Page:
helium at 4.2"K does not always provide a satisfactory test as it does not necessarily give a good indication of the resistivity at lower temperatures. The resistors from some manufacturers are found to be much more suitable than those from others. Another type of carbon resistance thermometer is home-made and consists of a layer of carbon paint, either applied directly [e.g., see Fig. 22, inset 11 to the specimen or on to a small former. These paint thermometers have a very short equilibrium time and they have been found to be particularly useful a t temperatures below 1°K, although even some radio resistors are quite satisfactory down to 0.1"K. The main disadvantage of carbon thermometers is that they need to be calibrated carefully. This must be done throughout the temperature range, either against the helium vapor pressure, or, below 1"K, against the susceptibility of a paramagnetic salt of known characteristics. They may be calibrated against the vapor pressure of liquid He3 down to 0.3"K. The calibration usually changes slightly when they have been warmed up to room temperature and then recooled, although their reproducibility can be improved if no water vapor is allowed to condense on them when they are warming up. Fields of several thousand gauss do not affect the calibration although Douthett and Friedberg 78 had t o take the magnetoresistance into account at 10 kgauss. Because it is practically impossible to obtain two carbon thermometers which are perfectly matched, an accurate determination of the temperature difference between two thermometers presents some difEculties. One satisfactory method has been used by Montgomery 78 in the range 1 to 4.2"K. He first selected two thermometers whose resistances were as nearly as possible the same over this temperature range and calibrated each of them against the helium vapor pressure. He found that the variation of the resistance R of each thermometer with the temperature was of the form:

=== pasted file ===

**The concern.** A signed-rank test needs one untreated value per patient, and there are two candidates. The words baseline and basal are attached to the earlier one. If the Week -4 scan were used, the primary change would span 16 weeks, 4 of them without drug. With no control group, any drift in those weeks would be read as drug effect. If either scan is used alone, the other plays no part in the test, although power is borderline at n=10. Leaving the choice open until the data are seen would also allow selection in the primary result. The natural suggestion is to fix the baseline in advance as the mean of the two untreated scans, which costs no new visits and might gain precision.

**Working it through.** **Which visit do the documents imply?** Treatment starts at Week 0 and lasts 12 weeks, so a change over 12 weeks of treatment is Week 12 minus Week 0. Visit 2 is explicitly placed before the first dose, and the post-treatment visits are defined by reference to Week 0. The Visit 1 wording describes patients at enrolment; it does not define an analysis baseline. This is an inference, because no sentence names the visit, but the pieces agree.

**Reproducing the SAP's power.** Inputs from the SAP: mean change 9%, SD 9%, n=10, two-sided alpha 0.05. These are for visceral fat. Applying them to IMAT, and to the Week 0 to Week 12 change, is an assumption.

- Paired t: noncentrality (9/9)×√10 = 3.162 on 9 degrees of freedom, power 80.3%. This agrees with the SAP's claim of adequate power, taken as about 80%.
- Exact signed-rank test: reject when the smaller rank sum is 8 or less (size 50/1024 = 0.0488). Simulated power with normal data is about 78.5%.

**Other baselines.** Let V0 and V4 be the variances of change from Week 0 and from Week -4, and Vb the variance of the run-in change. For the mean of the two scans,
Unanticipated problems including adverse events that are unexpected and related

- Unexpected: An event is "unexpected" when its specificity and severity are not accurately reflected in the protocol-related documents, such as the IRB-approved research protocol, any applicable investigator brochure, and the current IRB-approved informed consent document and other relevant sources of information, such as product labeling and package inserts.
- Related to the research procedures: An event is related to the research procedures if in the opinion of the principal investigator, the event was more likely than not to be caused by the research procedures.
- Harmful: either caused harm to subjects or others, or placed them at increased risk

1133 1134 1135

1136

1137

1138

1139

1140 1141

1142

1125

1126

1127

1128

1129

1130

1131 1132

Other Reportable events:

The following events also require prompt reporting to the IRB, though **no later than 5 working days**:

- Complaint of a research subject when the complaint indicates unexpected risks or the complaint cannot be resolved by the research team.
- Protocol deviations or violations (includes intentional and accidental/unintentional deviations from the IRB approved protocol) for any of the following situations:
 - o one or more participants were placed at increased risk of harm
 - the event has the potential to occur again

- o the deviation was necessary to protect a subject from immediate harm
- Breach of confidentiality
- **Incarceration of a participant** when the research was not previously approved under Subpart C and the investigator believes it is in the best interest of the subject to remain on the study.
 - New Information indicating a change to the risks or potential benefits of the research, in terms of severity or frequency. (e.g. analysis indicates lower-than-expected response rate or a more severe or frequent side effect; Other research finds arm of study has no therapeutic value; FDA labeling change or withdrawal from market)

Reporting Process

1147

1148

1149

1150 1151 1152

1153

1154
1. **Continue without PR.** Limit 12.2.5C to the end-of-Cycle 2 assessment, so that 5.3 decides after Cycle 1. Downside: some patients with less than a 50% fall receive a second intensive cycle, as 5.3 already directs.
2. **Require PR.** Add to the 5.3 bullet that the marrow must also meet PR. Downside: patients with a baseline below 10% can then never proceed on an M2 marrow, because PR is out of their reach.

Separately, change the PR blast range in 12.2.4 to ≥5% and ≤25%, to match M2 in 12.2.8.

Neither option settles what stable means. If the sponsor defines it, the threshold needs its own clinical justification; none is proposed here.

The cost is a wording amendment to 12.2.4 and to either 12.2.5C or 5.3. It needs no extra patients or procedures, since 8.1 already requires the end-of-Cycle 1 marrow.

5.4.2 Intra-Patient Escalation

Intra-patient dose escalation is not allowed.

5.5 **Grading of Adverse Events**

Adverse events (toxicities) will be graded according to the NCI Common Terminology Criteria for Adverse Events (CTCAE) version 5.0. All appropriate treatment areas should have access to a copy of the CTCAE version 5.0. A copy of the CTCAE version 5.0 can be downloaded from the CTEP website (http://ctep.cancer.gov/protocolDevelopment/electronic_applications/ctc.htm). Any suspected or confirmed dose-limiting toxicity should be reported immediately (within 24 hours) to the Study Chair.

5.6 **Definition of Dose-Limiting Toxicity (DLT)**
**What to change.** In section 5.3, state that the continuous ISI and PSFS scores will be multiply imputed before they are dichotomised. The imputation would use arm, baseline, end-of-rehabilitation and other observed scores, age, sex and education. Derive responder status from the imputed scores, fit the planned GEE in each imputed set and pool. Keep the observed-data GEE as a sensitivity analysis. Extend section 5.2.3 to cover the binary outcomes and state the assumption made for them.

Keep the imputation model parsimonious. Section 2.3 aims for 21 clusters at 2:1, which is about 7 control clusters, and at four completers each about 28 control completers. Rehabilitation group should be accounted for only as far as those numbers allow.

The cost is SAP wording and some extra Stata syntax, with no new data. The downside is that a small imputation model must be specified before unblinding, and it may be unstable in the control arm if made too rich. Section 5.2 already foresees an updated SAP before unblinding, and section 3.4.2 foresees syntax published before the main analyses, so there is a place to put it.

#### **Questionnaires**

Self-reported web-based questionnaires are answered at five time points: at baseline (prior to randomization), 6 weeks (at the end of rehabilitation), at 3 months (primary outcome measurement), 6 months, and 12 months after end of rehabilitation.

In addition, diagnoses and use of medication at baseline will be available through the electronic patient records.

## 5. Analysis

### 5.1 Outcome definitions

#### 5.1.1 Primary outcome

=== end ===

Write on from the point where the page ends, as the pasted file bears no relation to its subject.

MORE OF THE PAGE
- Ro) = C


where Ro was about 25 ohms. C was approximately proportional to the temperature between 2.5 and 4°K. A simplified diagram of the circuit used is shown in Fig. 20. It is really a double Wheatstone bridge. The two thermometers are Rh at the free (heated) end of the specimen and R, at the fixed (cold) end. The procedure was first to use the top two arms of the bridge and to balance R, and X , against the two 1OOO-ohm resistors by adjusting X,. The two 1000-ohm resistors were then disconnected from the circuit and the lowest arm conD. Douthett and s. A. Friedberg, Camegie Inst. Technol. ONR Research Contract NONR-760(05), Tech. Rept. No. 3 (1958). 79 H. Montgomery, D.Phi1. The&, Oxford University (1956): Proc. Rov. Soc. A244. 78

86 11958).



sisting of

R h and x h was balanced x h

against R, and X,, by adjusting x h . Then

= X c(

W R J*


This method tends to counteract any inaccuracies which might arise as a result of a slight temperature change of the specimen during the measurements. If such a change did occur, R h and R, would change by about the same amount and their ratio would remain approximately constant. Thus X h is the value which R h had when R, was being measured.

FIO.20. A simplified diagram of the circuit used by Montgomery [D. Phil. Thesis, Oxford University (1956); Proc. Roy. Soc. A244, 85 (1968)l to measure temperature difference with radio resistance thermometers.


Using this circuit, Montgomery calibrated each thermometer against the helium vapor pressure. He then plotted three graphs: (a) (b) (c)

against T [C as defined by Eq. (14.4)] against C h ( c h - C,) a t constant temperature against Cc

c h